Three of Dayton Opera’s 2015–2016 Artists-in-Residence will also be appearing in this production.  Mezzo-soprano Melisa Bonetti will be making her Dayton Opera main stage debut as Emilia, wife of antagonist Iago and handmaid to the lovely Desdemona.  Tenor Zachary Devin will also be making his Dayton Opera debut in the role of Roderico.  Baritone Andrew Pardini will perform the role of the Herald, having just recently debuted on the Schuster Center stage as Yamadori in Madame Butterfly this past November.

Dayton Opera welcomes the return of stage director Kathleen Clawson for a ninth time to her “home away from home” to direct this Verdi masterpiece.  Clawson is no stranger to Dayton audiences, having appeared three times as a guest soloist with Dayton Philharmonic.  She has been directing operas with Dayton Opera since 2009, including The Elixir of Love, La Traviata, Faust, Fidelio, La bohème, Lucia di Lammermoor, Aida, and last season’s The Magic Flute.

The Dayton Philharmonic Orchestra provides the gorgeous score to Verdi’s classic, under the baton of the accomplished Dayton Philharmonic Orchestra Artistic Director and Conductor Neal Gittleman. He has had many acclaimed appearances on the podium of Dayton Opera, the most recent being last season’s The Pearl Fishers. The ever-versatile Dayton Opera Chorus, under the direction and leadership of Chorus Master Jeffrey Powell, take to the stage again to add their choral expertise.

Love may be the most powerful force in the world, but jealousy exerts a dark power all its own. For those who like passion and drama, Otello is a must-see!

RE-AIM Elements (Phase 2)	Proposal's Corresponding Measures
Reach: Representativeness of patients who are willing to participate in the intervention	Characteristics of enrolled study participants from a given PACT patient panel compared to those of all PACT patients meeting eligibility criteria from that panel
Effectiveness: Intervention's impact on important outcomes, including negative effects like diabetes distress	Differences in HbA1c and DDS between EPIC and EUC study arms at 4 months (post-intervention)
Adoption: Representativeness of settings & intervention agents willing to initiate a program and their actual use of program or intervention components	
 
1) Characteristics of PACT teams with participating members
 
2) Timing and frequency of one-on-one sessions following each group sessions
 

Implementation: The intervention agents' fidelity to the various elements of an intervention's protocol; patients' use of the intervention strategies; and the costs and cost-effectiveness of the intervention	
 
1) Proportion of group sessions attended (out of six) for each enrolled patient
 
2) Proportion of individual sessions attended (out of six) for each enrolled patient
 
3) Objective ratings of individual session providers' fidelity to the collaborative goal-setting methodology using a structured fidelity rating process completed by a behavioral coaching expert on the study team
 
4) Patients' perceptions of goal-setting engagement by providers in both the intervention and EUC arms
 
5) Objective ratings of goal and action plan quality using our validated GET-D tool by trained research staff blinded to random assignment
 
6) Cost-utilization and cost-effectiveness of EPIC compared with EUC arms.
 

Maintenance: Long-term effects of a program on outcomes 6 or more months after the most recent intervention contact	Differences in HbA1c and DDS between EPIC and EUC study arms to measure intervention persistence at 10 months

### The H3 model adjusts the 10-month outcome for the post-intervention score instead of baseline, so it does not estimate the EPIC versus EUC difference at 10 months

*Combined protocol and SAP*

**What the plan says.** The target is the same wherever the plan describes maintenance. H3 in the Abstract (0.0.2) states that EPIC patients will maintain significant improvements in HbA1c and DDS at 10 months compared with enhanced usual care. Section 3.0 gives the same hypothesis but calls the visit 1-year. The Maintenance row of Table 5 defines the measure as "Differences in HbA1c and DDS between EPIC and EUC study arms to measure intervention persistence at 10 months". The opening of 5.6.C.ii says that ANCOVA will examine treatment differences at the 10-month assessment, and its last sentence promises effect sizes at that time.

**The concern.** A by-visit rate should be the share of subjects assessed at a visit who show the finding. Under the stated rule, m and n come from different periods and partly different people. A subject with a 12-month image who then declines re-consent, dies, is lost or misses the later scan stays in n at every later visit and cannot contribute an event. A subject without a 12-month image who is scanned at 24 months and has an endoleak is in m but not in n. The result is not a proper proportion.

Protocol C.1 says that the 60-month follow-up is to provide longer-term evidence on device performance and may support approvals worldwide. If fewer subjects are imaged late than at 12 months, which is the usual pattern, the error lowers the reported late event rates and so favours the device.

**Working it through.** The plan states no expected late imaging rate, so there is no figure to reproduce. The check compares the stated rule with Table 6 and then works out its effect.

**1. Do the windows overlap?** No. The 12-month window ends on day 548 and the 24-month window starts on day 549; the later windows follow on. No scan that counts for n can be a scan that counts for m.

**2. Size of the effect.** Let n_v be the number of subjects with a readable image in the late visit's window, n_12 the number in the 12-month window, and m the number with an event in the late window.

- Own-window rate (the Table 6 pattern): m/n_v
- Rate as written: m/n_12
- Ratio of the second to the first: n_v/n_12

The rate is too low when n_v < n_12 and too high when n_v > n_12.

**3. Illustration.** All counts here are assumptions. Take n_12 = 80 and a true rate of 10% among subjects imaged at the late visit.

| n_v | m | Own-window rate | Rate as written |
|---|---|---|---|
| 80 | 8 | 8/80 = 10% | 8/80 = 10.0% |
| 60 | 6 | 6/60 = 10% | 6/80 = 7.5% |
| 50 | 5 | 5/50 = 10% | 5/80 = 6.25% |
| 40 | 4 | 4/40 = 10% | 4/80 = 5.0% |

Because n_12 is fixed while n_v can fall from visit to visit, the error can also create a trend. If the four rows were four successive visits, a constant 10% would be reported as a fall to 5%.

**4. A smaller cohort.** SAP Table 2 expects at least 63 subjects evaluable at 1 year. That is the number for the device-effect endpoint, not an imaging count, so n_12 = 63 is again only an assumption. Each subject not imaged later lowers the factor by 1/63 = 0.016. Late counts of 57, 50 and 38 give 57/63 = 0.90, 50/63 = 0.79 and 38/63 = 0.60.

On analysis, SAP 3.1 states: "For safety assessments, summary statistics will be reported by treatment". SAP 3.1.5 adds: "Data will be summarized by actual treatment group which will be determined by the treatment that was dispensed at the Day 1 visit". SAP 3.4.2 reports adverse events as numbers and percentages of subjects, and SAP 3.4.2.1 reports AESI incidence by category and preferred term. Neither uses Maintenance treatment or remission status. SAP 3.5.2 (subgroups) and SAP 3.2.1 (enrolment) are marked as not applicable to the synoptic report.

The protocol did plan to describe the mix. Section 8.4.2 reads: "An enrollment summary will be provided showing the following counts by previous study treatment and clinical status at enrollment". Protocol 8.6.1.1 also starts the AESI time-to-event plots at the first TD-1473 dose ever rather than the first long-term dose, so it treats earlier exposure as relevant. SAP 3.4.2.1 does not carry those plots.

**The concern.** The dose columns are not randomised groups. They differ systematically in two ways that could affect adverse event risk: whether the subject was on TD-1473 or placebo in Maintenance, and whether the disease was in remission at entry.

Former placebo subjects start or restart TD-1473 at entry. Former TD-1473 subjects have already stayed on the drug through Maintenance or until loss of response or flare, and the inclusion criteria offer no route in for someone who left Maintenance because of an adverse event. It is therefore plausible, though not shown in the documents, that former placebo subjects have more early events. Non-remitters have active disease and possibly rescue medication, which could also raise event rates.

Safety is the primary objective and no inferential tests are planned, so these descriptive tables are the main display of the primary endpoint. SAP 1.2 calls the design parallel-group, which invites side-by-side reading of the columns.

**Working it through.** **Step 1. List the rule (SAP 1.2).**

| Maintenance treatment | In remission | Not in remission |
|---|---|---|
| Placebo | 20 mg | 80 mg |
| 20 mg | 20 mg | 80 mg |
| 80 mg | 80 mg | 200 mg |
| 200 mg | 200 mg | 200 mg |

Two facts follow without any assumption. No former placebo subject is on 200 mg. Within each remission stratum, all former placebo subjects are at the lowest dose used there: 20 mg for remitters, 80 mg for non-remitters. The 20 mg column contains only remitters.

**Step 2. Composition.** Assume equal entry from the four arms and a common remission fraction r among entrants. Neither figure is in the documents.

Want to learn even more about the beauty of Otello? Come one hour prior to both performances to hear pre-performance talks presented by UD Music Professor Dr. Sam Dorf.  Delicious “Opera bites” are also available in the Wintergarden before the performance and at the first intermission.

Tickets for Otello range from $38 to $94 and are available at or by calling Ticket Center Stage at (937) 228-3630. Senior, student, and military discounts are available. For more information on tickets, or how to subscribe to the 2015-2016 Ascend Season, visit


About the Dayton Performing Arts Alliance
The Dayton Performing Arts Alliance was formed in July 2012 as the result of a groundbreaking and innovative merger between the Dayton Ballet, the Dayton Opera, and the Dayton Philharmonic Orchestra. Together, they are the largest performing arts organization in the community, offering a tremendous variety of performance and education programs and setting a new standard for artistic excellence.  Dayton Performing Arts Alliance performances are made possible in part by Montgomery County and Culture Works, the single largest source of community funds for the arts and culture in the Miami Valley. The Dayton Performing Arts Alliance also receives partial funding from the Ohio Arts Council, a state agency created to foster and encourage the development of the arts and to preserve Ohio's cultural heritage. Funding from the Ohio Arts Council is an investment of state tax dollars that promotes economic growth, educational excellence, and cultural enrichment for all Ohio residents.  The Dayton Performing Arts Alliance is proud to be one of five performing arts organizations in the country selected to receive a three-year "Music Alive" grant from New Music USA and the League of American Orchestras.